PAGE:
Dr. P.V. Viswanath
Arguments for and against Capital Account Convertibility: The case of India
| P.V. Viswanath, 2006
India) Convertibility of a currency implies that a currency can be
transferred into another currency without any limitations or any control.
A currency is said to be fully convertible, if it can be converted into
some other currency at the market price of that currency. If currency
has to be convertible, it shall not be subjected to these restrictions.
The Case for Convertibility (from Amitava Krishna Dutt, "Flawed Logic of Capital Account Liberalization," Economic and Political Weekly, May 13, 2006, pp. 1850-1853)
The output-enhancing effect of capital account liberalization can be seen from a simple textbook model in which one good is produced in two countries with two factors of production, “capital” and “labor”, with given technology under conditions of diminishing returns to each factor. Suppose that the only difference between the two countries is that one – a developed country, DC – has a higher stock of capital than the other, an LDC. Under the assumption of perfect competition, but with labor and capital immobile between the two countries, the return to capital – or the rental rate – will be higher in the LDC than in the DC. If capital is allowed to move from the low-rental country to the high-rental country in search of higher returns, it will move from the rich country to the poor country, lowering its cost of capital, and adding to its production and income after paying the rental to the rich country (also adding to world production and income, since capital has a higher marginal product in the LDC than in the DC). To the extent that the accumulation of capital leads to higher growth such international capital flows increase growth in LDCs.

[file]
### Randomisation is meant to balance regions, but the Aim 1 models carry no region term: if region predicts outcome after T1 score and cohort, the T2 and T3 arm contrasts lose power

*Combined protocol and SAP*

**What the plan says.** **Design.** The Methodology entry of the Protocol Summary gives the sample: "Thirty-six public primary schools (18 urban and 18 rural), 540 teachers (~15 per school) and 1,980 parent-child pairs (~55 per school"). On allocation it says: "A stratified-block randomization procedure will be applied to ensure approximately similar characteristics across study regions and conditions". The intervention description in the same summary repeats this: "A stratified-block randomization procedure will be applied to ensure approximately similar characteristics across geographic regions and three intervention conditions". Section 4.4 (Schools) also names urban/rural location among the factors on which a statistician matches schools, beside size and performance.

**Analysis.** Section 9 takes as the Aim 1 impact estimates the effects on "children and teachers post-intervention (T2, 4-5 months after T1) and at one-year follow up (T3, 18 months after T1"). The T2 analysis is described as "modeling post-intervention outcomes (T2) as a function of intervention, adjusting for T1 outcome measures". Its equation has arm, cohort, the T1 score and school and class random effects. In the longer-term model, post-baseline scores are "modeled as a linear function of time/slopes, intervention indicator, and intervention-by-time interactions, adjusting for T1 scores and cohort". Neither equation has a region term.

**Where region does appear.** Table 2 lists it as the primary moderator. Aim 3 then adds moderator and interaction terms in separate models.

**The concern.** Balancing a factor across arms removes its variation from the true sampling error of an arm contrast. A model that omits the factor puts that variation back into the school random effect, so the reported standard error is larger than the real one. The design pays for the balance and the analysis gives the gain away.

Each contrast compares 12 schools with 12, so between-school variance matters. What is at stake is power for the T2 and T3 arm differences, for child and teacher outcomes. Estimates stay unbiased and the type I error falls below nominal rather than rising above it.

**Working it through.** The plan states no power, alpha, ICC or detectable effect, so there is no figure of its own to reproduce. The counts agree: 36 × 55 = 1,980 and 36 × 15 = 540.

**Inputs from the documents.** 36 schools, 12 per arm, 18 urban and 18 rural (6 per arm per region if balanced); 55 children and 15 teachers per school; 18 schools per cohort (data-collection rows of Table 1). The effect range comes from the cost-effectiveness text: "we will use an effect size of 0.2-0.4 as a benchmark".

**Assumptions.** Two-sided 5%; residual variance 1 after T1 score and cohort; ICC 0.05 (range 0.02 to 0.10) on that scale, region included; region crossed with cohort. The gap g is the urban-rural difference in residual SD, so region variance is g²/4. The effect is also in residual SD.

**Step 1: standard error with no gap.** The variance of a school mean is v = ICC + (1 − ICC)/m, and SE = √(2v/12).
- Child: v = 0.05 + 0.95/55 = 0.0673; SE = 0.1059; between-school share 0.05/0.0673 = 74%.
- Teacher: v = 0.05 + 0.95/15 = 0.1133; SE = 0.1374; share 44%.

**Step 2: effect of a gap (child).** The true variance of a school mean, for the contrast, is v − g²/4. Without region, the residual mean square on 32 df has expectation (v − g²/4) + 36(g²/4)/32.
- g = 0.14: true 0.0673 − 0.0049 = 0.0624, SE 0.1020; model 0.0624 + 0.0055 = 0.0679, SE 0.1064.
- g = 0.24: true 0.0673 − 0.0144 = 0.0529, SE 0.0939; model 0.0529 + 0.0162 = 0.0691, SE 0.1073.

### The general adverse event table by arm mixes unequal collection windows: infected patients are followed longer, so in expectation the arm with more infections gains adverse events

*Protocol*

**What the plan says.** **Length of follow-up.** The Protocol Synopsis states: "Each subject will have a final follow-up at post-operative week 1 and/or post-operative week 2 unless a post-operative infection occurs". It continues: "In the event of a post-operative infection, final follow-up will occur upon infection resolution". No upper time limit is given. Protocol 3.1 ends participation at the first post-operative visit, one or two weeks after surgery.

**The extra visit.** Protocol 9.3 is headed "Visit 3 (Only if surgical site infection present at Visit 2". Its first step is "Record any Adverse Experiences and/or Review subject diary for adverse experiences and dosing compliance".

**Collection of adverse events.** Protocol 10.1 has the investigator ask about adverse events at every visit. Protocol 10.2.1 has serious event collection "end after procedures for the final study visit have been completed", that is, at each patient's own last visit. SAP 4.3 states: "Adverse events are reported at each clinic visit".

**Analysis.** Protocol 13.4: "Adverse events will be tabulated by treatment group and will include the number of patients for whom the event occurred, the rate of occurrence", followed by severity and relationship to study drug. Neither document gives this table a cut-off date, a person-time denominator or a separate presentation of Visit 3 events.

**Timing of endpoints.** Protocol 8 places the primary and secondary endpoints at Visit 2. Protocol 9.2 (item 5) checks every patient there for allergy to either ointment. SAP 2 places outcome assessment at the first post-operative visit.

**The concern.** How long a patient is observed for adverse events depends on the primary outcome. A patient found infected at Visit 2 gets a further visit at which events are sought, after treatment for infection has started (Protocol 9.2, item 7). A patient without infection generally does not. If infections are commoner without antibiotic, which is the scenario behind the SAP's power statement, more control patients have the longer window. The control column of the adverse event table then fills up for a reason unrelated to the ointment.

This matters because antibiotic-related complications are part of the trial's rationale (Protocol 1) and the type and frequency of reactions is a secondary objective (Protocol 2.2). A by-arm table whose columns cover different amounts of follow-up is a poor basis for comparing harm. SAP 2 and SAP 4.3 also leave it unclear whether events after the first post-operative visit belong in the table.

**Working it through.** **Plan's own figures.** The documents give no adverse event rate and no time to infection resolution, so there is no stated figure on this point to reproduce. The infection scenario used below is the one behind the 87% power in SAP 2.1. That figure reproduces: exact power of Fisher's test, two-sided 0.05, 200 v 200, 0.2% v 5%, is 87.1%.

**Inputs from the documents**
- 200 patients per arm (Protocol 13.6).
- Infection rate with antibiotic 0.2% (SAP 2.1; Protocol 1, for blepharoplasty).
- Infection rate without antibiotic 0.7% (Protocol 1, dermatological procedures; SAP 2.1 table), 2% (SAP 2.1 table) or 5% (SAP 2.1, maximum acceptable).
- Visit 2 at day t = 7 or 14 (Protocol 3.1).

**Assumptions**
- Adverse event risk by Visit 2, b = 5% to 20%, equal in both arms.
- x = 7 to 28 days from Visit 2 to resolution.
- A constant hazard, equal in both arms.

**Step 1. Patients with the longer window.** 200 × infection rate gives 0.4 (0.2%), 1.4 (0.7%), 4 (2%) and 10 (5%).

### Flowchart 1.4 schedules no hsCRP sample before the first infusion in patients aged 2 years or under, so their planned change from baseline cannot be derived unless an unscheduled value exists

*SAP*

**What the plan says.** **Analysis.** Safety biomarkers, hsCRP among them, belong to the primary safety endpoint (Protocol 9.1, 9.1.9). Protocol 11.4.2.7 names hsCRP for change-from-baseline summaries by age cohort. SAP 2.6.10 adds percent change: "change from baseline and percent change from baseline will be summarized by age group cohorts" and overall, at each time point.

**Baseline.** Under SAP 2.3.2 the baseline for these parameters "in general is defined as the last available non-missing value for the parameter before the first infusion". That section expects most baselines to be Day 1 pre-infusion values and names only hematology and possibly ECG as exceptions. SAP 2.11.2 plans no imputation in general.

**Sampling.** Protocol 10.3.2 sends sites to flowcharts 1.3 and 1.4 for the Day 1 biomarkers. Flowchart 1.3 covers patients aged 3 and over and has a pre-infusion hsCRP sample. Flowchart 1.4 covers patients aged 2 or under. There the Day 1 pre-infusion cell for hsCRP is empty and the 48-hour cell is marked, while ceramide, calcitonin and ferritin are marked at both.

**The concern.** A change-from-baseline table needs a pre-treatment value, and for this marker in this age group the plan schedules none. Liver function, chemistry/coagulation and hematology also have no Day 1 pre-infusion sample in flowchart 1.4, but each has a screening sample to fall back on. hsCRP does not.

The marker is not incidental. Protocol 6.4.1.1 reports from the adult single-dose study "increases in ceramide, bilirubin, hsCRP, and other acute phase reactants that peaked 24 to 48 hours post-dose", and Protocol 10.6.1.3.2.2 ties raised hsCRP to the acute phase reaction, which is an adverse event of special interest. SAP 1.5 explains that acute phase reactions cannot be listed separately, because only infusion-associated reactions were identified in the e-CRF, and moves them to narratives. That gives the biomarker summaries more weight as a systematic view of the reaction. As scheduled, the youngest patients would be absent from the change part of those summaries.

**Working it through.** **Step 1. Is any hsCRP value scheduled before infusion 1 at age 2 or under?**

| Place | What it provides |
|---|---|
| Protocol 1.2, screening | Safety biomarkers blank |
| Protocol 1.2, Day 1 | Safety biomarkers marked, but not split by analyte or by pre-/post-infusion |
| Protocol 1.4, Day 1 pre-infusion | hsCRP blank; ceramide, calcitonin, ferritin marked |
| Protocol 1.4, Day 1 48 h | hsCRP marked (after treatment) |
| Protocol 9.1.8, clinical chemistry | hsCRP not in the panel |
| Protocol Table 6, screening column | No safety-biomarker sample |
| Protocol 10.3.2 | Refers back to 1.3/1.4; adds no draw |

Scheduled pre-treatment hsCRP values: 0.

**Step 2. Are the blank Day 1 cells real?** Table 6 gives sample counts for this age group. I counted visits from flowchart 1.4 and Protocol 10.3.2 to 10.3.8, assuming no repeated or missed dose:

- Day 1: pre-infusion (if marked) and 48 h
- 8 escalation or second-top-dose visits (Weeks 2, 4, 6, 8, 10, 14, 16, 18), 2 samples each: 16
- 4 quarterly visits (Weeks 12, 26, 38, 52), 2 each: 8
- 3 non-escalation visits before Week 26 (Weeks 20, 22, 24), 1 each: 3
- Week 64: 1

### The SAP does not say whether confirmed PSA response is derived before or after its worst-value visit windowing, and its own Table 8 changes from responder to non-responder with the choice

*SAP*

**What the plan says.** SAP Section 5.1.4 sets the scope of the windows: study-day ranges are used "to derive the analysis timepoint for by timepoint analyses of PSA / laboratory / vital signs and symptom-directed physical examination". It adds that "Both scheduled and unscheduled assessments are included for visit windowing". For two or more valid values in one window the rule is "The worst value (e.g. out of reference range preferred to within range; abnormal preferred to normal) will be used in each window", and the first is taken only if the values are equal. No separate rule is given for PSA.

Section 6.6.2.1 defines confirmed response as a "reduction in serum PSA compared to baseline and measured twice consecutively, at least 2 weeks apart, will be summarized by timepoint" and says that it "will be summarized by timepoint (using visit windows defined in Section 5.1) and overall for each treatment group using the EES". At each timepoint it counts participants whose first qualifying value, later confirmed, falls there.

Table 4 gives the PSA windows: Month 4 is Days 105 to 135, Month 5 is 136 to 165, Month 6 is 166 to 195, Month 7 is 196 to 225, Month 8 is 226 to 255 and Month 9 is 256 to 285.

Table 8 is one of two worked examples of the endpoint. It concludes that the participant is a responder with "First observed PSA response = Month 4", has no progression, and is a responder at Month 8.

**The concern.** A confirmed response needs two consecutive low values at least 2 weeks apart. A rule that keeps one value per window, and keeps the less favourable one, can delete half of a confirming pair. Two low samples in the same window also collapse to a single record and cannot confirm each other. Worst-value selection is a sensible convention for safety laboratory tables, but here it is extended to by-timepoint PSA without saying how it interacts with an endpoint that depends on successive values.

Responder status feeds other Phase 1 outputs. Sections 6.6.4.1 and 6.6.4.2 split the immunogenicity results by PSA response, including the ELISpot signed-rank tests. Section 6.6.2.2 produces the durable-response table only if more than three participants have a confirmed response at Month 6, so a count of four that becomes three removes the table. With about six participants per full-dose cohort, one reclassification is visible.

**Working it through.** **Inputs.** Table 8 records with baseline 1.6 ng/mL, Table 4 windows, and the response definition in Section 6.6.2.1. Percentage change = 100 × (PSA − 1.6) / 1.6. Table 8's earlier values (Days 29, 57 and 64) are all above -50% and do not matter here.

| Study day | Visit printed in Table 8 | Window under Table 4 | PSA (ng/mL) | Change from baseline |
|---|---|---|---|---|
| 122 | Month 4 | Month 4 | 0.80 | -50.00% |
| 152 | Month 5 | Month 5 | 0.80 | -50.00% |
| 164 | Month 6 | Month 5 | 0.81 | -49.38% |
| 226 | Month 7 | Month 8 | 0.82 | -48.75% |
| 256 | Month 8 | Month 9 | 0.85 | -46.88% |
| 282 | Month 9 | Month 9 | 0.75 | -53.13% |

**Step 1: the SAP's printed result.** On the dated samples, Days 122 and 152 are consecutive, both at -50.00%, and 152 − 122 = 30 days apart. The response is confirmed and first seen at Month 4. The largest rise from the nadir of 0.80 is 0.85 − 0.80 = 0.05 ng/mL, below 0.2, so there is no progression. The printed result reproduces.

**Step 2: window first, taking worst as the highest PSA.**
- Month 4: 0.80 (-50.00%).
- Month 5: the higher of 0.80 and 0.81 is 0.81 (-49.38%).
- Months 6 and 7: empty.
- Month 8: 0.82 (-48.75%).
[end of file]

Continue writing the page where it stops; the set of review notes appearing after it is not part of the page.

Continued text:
The consumption-stabilizing impact can be shown with
another simple model in which a country with a representative agent can
borrow or lend at a given world interest rate. Suppose that the representative
individual receives a stream of income which is subject to exogenous fluctuations.
If consumption exhibits diminishing marginal utility, the individual (and
country) will be able to increase its inter-temporal utility if it can
participate in the international capital market and stabilize consumption.
The Case Against Convertibility (from Amitava Krishna Dutt, cf. above, and Gurbachan Singh, "More on Capital Account Convertibility," Economic and Political Weekly, August 19, 2006, pages 3617-19)
Imperfect Information: The standard model underlying the output-enhancing effect is based on th eassumption of perfect information. However, if lenders do not know exactly what borrowers do with borrowed funds and it's very costly to institute monitoring, lenders will require collateral. Since high quality assets and legal reliability exist to a greater extent in developed countries than in developing countries, capital account convertibility could very well lead to flow of capital out of developing countries and to developed countries. The problem cannot be solved by substituting equity capital for debt capital because of the relative illiquidity of equity markets in many developing countries as well as the lack of reliable corporate governance.